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The Good Neighbour Paperback – 3 Feb 2005

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Product details

  • Paperback: 100 pages
  • Publisher: Jonathan Cape Ltd; First Edition edition (3 Feb. 2005)
  • Language: English
  • ISBN-10: 0224075179
  • ISBN-13: 978-0224075176
  • Product Dimensions: 13.2 x 0.8 x 19.8 cm
  • Average Customer Review: 3.0 out of 5 stars  See all reviews (1 customer review)
  • Amazon Bestsellers Rank: 569,116 in Books (See Top 100 in Books)

More About the Author

John Burnside has published seven works of fiction and eleven collections of poetry, including his Selected Poems, published by Cape in 2006. His memoir, A Lie About My Father, was published in the same year to enormous critical acclaim, and was chosen as the Scottish Arts Council Non-Fiction Book of the Year and the Saltire Society Scottish Book of the Year.

Product Description

From the Publisher

The stunning new collection from the winner of the Whitbread Poetry Award.

About the Author

John Burnside has published eight previous books of poetry: The hoop, Common Knowledge, Feast Days, The Myth of the Twin, Swimming in the Flood, A Normal Skin, The Asylum Dance and most recently, The Light Trap, which was shortlisted for the 2002 T.S Eliot Prize. The Asylum Dance won the 2000 Whitbread Poetry Award and was shortlisted for both the Forward and the T.S. Eliot Prize. He has also published four novels, The Dumb House, The Mercy Boys, which was joint winner of the 1999 Encore Award, The Locust Room, Living Nowhere and a book of stories, Burning Elvis. He was born in 1955 and now lives in Fife with his wife and son.

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1 of 3 people found the following review helpful By Simon Barrett 'Il Penseroso' on 7 Aug. 2011
Format: Paperback
I must say I struggle with Burnside - am I reading all the wrong volumes (The Hoop, Swimming in the Flood)? - but hey, whadda I know? Here Burnside seems to inhabit a world that's all but vanished - 'a paper boy, the milkman on his rounds', 'stepping outside in the fetch the coal'; his neighbour's landlord's a spiv, indeed 'a lickspittle spiv/in a flat tweed cap'* (we are talking 2005!) He worries away at the word soul, a contentless concept without a dogma to support it, a tenuous *substitute* for emotion or idea**, of which the 'poetic' should always be a byproduct. One almost finds oneself wishing for 'Meditation in a Traffic Jam' or 'On Stubbing my Toe'. And what on earth is Cy Twombly doing dans cette galère - that same, exceedingly twombly Cy whose daubs, to Roland Barthes, 'bore the erotic redolence of some crumpled pair of pants discarded by a rent-boy', according to Julian Bell in the Guardian. Ahimè, time was when it was Rothko who was the signifier of cool and repository of the ineffable! Fellow Scot Iain Bamforth on Joseph Beuys (A Place in the World, 2005), now that's the real deal; but he is (a) married to a German and (b) an MD; no Mystic Meg he - though when he essays that mode (By Further Knowing) he's pretty stunning ('each gravid cyst unloads its brusque apostles')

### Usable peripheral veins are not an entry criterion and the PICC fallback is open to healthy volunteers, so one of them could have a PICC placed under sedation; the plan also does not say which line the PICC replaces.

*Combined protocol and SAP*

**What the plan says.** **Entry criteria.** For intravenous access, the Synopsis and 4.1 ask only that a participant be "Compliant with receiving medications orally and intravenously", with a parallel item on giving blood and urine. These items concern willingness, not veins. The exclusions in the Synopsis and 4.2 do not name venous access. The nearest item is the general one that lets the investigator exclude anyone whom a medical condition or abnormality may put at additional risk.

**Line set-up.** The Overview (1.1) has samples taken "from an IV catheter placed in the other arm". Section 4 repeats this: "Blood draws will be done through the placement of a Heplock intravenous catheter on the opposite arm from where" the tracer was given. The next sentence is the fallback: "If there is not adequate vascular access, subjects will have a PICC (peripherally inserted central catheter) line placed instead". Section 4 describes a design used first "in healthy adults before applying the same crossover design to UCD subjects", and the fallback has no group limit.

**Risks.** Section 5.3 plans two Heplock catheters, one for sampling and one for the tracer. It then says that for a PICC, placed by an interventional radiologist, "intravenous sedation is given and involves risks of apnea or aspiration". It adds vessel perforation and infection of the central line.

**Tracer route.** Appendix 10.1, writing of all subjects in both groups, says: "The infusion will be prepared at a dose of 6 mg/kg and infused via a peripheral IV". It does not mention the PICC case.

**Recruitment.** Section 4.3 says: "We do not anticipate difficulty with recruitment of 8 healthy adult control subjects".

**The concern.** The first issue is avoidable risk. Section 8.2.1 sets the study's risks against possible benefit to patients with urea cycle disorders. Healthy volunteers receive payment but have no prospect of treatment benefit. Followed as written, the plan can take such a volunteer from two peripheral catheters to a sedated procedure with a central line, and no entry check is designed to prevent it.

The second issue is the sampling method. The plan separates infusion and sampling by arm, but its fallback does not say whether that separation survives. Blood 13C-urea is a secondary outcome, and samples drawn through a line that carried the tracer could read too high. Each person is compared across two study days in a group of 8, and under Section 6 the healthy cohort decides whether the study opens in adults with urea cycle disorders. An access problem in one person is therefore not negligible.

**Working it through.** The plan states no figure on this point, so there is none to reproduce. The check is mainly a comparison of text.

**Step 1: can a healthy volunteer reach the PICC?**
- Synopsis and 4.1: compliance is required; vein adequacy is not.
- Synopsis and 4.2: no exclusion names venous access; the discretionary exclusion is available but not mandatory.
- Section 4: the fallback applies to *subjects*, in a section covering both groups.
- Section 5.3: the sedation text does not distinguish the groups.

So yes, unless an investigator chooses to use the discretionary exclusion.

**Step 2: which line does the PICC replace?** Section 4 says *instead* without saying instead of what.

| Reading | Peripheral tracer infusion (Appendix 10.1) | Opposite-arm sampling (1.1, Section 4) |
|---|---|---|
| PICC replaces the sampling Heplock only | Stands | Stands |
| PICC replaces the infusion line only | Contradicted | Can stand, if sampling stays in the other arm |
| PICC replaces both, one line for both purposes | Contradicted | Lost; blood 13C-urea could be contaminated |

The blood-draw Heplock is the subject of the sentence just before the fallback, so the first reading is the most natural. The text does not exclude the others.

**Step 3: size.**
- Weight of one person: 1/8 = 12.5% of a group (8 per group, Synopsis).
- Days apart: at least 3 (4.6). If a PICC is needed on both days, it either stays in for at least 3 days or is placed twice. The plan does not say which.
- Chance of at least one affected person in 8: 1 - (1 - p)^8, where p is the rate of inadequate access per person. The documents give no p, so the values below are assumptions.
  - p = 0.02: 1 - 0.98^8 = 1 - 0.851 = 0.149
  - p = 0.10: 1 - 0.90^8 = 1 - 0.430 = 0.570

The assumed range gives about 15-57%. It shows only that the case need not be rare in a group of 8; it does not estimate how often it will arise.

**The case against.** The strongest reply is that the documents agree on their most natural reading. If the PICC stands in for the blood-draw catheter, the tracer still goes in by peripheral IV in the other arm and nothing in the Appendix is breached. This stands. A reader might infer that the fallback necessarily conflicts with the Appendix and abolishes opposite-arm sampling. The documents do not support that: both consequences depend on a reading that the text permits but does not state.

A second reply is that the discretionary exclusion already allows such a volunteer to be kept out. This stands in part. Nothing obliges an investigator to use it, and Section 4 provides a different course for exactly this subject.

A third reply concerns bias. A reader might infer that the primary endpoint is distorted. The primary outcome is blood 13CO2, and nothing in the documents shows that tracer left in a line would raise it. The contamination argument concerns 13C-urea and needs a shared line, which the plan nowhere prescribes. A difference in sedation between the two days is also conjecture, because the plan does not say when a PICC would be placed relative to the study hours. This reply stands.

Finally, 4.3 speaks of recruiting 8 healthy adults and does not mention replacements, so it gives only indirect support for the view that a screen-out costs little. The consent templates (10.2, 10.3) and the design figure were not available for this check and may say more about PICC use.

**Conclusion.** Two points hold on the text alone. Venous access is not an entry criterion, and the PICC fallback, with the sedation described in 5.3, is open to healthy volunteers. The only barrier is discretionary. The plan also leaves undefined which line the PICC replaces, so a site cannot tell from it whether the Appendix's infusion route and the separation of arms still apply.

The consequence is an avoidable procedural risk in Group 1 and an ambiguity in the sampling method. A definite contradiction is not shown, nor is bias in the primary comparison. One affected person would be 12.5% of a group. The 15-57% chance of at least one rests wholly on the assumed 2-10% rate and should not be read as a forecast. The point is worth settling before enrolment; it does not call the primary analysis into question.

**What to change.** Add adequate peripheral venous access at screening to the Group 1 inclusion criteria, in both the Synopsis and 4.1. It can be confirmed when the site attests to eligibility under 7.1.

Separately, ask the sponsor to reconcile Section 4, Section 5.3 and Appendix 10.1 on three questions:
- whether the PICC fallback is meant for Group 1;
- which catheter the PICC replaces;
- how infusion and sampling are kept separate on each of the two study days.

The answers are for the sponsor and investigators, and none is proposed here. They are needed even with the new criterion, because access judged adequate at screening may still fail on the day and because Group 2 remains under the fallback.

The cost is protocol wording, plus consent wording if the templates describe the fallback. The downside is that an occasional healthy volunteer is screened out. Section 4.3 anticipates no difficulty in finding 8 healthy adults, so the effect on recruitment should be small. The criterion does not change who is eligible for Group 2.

But that's just the personal half ('Here'); though the pious pomposity of Baudrillard doesn't augur well, the turismo half ('There') is both more concrete and more thought-freighted - because it is 'grounded' it can take off - and the collection thereby gains a star

*Actually, this (Haar) is one of the better poems - and he has to 'walk back from town with the milk and a paper'!
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